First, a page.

Temporary Injunctions in Estate Litigation

Appointment of a Personal Representative: Araguel v. Bryan, 343 So. 3d 1236 (Fla. 1st DCA 2022)

The First District Court of Appeal, in the recent case of Araguel v. Bryan, 343 So. 3d 1236 (Fla. 1st DCA 2022), held that the probate court was without discretion to appoint an otherwise-qualified personal representative who is nominated in a decedent’s will.

In this case, Araguel petitioned for the administration of his mother’s last will, requesting that the nominated personal representative in that will be appointed.  However, the decedent’s other son, Bryan, objected to that appointment.  The probate court, after a hearing, declined to appoint the appointed personal representative; while finding that the appointed personal representative was qualified to serve under the Probate Code, the probate court determined there were “tangible and substantial reasons to believe that damage [would] accrue to the estate if Jerry D. Sanders were appointed Personal Representative in this case, because the facts presented display[ed] an adverse interest to the Estate.”

The First District disagreed and reversed the probate court.  The appellate court explained that the trial court is without discretion to refuse to appoint the personal representative specified by the testator in the will, unless the person is expressly disqualified under the statute, of if there is discretion afforded within the statute itself.  The First District further explained that there is no discretion vested to the trial court in Fla. Stat.. 733.301(1)(a) to permit the trial court to disregard the testator’s selection in the document itself, if the nominee is qualified to serve under Fla. Stat. §§ 733.302 and 733.303.  So, the appellate court determined that the nominated personal representative in this case was qualified to serve, and not otherwise disqualified by the further statutes.

However, this new decision from the First District seems to not square up with prior decisions on this matter.  For example, the Second District Court of Appeal explained in Estate of Snyder, 333 So. 2d 519, 520-21 (Fla. 2d DCA 1976) that an individual may be considered unsuitable to administer the estate, if there is an adverse interest of some kind, hostility to those immediately interested in the estate, or an interest adverse to the estate itself.  The Court said:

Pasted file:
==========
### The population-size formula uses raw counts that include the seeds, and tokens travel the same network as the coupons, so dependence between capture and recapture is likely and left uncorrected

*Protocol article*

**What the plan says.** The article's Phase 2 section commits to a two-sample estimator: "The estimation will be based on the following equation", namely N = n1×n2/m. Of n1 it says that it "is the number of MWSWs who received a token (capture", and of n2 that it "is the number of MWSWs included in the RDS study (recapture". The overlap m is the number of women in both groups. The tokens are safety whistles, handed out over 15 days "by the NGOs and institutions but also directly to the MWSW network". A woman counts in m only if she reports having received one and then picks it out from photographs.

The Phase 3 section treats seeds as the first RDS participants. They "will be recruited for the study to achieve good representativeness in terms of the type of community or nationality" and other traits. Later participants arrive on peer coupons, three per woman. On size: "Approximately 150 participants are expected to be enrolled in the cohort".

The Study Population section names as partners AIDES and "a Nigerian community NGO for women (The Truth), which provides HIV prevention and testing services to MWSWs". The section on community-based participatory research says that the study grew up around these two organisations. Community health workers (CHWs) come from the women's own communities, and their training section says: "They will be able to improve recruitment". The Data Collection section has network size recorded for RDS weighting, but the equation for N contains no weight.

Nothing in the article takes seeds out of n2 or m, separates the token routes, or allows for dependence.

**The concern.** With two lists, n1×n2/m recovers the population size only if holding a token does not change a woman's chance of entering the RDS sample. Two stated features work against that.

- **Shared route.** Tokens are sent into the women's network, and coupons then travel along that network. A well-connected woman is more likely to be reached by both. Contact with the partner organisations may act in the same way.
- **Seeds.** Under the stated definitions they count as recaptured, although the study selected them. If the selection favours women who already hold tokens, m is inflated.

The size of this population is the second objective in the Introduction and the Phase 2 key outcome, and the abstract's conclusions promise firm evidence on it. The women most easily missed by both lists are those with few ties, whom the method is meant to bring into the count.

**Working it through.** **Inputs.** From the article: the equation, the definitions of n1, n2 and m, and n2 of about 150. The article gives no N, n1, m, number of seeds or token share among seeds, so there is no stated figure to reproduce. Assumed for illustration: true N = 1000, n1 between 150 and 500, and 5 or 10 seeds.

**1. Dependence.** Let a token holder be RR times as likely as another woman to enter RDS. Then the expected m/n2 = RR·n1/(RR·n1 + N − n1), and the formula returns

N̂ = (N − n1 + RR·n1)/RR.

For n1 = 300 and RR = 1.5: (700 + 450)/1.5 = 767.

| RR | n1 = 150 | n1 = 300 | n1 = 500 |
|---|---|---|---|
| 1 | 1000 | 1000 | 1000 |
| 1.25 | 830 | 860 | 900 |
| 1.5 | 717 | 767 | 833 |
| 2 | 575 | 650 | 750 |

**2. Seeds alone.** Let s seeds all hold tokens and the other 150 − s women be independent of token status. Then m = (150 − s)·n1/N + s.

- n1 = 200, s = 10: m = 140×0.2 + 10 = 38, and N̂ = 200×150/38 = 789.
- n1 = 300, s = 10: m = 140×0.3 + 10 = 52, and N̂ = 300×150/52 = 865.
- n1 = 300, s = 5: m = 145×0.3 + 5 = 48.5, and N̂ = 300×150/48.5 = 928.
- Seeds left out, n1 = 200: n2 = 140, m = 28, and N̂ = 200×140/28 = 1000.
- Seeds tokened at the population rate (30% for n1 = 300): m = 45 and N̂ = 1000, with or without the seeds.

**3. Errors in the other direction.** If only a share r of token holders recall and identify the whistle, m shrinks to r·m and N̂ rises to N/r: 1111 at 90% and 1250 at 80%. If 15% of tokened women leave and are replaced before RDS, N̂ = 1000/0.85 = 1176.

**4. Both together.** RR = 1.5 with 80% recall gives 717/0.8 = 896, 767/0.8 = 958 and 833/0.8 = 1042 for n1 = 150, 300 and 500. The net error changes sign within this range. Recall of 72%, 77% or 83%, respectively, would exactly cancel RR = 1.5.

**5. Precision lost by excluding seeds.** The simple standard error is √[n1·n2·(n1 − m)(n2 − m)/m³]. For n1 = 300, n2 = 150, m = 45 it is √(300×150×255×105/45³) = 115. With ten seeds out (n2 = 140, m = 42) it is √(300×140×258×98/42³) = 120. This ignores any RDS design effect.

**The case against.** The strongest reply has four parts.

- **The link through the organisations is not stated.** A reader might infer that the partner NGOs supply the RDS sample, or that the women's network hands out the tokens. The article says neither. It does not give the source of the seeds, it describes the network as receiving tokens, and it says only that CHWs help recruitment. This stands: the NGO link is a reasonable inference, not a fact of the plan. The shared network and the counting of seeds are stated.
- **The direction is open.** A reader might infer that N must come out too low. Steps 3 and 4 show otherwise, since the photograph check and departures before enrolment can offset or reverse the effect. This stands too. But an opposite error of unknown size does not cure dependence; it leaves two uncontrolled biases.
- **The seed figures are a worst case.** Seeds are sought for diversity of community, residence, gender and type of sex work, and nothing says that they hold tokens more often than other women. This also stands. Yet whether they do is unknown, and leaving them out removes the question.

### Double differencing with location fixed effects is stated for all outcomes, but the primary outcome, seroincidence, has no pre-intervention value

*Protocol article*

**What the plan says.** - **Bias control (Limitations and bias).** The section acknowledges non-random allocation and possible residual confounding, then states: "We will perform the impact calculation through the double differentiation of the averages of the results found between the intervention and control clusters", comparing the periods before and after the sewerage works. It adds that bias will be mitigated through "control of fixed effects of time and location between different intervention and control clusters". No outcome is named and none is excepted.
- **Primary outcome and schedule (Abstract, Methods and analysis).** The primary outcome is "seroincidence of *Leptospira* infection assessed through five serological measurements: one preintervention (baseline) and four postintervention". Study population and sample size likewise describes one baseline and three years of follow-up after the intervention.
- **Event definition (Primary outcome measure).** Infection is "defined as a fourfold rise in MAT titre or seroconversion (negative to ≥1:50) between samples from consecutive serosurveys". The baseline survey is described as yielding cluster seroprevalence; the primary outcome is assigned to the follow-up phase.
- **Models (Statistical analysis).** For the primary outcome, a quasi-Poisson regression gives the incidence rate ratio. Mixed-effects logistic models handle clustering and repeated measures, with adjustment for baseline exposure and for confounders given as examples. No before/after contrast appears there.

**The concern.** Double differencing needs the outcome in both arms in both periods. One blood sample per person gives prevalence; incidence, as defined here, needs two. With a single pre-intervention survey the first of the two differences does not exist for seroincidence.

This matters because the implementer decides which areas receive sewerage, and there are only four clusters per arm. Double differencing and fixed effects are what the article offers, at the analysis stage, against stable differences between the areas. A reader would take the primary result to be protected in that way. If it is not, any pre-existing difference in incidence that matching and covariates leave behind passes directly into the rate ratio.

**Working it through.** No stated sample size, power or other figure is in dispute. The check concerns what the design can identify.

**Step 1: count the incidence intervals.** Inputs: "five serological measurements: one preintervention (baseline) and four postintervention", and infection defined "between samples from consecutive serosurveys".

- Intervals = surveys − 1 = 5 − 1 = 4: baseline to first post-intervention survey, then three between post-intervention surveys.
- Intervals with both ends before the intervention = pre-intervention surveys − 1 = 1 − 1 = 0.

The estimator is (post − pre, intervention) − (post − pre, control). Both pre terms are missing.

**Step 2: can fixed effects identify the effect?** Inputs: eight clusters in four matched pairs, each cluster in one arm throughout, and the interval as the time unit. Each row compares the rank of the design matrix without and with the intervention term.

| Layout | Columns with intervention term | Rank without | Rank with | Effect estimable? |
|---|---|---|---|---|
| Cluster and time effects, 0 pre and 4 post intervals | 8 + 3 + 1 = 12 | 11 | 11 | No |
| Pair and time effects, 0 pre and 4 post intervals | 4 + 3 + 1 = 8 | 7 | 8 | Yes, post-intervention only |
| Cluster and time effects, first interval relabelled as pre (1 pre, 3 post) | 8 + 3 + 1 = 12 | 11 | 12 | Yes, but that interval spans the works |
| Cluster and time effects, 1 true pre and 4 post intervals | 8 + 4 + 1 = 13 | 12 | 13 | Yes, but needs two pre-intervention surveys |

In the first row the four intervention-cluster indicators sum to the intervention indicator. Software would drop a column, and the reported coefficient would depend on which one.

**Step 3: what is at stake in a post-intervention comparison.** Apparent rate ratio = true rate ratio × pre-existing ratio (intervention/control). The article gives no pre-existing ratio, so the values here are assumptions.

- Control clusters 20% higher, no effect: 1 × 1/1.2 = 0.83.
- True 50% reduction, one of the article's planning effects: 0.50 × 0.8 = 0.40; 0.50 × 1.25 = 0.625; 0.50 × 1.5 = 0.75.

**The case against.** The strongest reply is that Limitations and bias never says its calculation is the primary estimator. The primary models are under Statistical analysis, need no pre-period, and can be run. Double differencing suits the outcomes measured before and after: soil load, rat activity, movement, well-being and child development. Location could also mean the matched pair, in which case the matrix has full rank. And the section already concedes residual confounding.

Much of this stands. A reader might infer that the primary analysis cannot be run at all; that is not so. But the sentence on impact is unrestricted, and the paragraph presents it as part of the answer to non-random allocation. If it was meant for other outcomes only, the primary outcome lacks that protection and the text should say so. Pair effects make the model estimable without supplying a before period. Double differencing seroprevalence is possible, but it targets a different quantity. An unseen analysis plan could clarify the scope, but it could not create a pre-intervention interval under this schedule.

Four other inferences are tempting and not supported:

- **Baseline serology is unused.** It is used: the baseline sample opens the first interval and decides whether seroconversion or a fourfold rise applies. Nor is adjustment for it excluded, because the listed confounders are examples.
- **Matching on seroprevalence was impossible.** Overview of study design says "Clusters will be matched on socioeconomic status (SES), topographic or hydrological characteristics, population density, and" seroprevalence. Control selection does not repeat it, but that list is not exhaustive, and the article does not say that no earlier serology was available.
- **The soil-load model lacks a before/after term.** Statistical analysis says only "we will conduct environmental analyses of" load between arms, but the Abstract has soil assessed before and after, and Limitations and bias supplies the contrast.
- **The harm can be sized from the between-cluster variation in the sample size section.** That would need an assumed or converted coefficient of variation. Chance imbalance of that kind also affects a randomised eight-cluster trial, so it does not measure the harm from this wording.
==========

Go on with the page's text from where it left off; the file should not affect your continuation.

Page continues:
To hold that only insanity, conviction of an infamous crime, and minority bar the appointment of appellants as administrators would give the statute an absurd construction. […]

Where the record supports the conclusion that a person occupying the position of statutory preference does not have the qualities and characteristics necessary to properly perform the duties of an administrator, it would be an anomaly to hold that a probate court, which has historically applied equitable principles in making its judgments, does not have the discretion to refuse to appoint him simply because he did not fall within the enumerated list of statutory disqualifications.

The First District Court of Appeal applied the Snyder court’s reasoning in Padgett v. Estate of Gilbert, 676 So. 2d 440, 443 (Fla. 1st DCA 1996). The Padgett court held:

Although the probate statutes do not expressly impose a general requirement of “good moral character” for persons seeking to qualify as a personal representative, the circuit court has the inherent authority to consider a person’s character, ability and experience to serve as personal representative.

(citing Estate of Snyder).

Under the Padgett reasoning, if the record supports the conclusion that the person lacks the necessary qualities and characteristics, the court has discretion to refuse to appoint even a person occupying a position of statutory preference who is not specifically disqualified by the statute. See id.

Can a Florida probate court decline to appoint a nominated personal representative?  The short answer is yes, but in limited circumstances.  One such circumstance might even be if there was evidence of an occurrence that would have changed the testator’s mind had he or she known of or been aware of that such occurrence.

In short, there are differences in the appointment statutes (Fla. Stat. 733.301 et seq.) and the removal statutes (Fla. Stat. 733.504) which should be considered in connection with the appointment and possible removal of a personal representative.  There are additional and further appellate opinions which discuss the discretion of the trial court relative to the appointment of a nominated personal representative other than the Araguel case, and all of these details should be discussed with your trusted probate lawyer.